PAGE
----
### On Mathematics

Apr. 29th, 2008 08:59 amor invented. Now, at first blush I think it's kind of an absurd

question, because no one

*invented*2 + 2 = 4, it just

*is*.

That's the way the world operates, so if we find something 'new,' it's just

that we never saw it before, not that we made it up. Given a little time to

thinjk about it, though, I think it becomes a more interesting question.

Now I expect no more than three of you to care in the slightest -- most of

my friends, it seems, hate math -- and I didn't read the whole article (even

I can't take math before 9am), but just a few thoughts. Someone made a

point of how they were trying to compare math and physics; I'm not sure what

his point was in making the remark, but it got me thinking about the

similarities and differences between math and physics. They both describe

the way the world works, although physics are a bit more concrete than pure

math. But a lot of times, physics is just a "best guess," and theories are

constantly being concocted, accepted, and refuted. Newton's laws were true

until Einstein proved them false (though, for the layman Newton is usually

good enough). Math, typically, doesn't have this problem; it's abstract.

If the numbers work out, you can't

*disprove*a formula. Physics is

the application of mathematics to the world around us; the application can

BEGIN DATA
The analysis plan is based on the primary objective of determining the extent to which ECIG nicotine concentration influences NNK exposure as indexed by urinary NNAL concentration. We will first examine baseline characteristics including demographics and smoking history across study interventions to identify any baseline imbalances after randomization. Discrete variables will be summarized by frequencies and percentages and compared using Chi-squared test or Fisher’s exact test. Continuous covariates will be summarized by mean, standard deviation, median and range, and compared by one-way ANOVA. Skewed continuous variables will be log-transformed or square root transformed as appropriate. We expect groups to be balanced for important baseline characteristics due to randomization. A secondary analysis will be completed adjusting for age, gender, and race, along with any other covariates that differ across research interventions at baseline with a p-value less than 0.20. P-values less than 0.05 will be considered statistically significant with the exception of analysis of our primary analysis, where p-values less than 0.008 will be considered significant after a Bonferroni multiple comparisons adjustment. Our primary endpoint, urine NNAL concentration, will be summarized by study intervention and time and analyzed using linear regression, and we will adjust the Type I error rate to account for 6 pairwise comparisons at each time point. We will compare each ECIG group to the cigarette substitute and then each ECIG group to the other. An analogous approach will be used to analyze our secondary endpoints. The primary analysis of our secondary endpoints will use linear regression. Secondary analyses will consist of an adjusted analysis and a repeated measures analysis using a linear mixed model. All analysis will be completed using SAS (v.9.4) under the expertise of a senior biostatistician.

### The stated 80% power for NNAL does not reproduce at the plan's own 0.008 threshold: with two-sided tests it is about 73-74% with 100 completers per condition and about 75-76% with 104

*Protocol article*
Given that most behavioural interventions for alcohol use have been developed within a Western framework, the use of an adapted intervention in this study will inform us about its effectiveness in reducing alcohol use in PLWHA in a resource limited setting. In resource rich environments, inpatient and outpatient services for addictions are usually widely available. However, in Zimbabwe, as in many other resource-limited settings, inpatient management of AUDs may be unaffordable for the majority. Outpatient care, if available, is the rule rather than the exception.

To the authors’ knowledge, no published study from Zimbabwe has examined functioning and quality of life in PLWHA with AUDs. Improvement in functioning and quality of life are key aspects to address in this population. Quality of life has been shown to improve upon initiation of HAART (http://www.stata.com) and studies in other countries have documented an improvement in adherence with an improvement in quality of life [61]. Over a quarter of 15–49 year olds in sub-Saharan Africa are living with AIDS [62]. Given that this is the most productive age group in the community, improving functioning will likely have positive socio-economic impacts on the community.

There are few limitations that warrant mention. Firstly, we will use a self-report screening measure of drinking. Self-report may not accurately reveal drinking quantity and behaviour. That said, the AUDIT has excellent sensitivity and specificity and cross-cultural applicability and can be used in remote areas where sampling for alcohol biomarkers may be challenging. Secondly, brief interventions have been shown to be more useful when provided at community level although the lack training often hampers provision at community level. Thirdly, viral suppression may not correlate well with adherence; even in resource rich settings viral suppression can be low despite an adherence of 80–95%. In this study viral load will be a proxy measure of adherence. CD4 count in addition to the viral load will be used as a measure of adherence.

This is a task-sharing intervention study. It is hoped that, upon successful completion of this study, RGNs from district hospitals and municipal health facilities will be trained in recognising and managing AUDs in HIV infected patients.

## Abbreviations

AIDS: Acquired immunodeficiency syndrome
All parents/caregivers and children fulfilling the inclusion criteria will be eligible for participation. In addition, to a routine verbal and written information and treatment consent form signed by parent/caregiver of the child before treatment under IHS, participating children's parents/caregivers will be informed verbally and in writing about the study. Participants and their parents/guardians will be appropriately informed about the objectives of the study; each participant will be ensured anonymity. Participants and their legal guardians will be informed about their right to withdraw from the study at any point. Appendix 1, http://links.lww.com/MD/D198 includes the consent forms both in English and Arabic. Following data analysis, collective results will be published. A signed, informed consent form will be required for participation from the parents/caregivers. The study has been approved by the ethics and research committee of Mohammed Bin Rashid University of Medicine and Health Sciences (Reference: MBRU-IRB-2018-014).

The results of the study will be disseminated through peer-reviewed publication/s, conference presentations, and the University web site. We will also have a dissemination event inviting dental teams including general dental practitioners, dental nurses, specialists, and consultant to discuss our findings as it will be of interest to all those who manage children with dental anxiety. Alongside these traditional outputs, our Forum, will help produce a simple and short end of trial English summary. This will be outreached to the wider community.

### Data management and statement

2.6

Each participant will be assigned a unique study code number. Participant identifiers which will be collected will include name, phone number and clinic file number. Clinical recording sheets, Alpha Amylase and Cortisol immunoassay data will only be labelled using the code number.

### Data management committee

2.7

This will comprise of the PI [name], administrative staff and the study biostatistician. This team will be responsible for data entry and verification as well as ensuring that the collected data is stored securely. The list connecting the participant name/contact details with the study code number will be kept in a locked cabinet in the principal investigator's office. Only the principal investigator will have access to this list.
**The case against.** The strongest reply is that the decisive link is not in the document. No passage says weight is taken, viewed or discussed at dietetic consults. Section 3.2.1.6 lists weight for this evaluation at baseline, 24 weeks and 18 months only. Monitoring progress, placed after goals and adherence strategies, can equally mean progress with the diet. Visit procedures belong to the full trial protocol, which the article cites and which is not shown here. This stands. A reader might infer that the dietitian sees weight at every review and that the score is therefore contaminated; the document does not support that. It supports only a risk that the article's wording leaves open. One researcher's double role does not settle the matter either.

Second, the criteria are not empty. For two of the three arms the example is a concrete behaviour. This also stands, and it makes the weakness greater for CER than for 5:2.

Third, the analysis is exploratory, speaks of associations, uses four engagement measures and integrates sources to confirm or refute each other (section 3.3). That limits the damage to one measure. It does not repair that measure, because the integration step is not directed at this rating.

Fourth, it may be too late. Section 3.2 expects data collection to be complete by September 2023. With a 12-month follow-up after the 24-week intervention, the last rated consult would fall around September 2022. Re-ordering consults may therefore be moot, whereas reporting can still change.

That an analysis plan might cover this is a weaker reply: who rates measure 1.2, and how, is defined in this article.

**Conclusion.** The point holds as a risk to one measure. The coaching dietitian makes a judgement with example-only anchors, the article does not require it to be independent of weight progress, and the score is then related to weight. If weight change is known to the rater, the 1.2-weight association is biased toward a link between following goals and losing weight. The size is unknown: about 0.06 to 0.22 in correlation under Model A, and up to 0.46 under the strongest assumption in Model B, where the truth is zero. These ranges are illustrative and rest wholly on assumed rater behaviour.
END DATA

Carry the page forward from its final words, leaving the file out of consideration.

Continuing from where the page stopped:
be wrong, but the math simply

*is*. You invent theories, you discover

laws when those theories prove true. Perhaps you can invent formula, but

you don't invent

*math*.

I had a philosophy class on what knowledge is; it was really more of s

survey course because, as should be obvious, 'knowledge' is a pretty broad

topic. At one point the professor got onto the topic of the interesting

nature of mathematics. It's abstract, only in our hears, in that you can't

go into the world and find a 2, or point to a formula. But it's different

from other abstract subjects, his example being hobbits. Someone can know A

LOT about hobbits, but that knowledge can never have any read bearing on our

undetstanding of the world. If someone knows a lot about math, though, that

can actually be applied to describe, rather acurately, the world around us.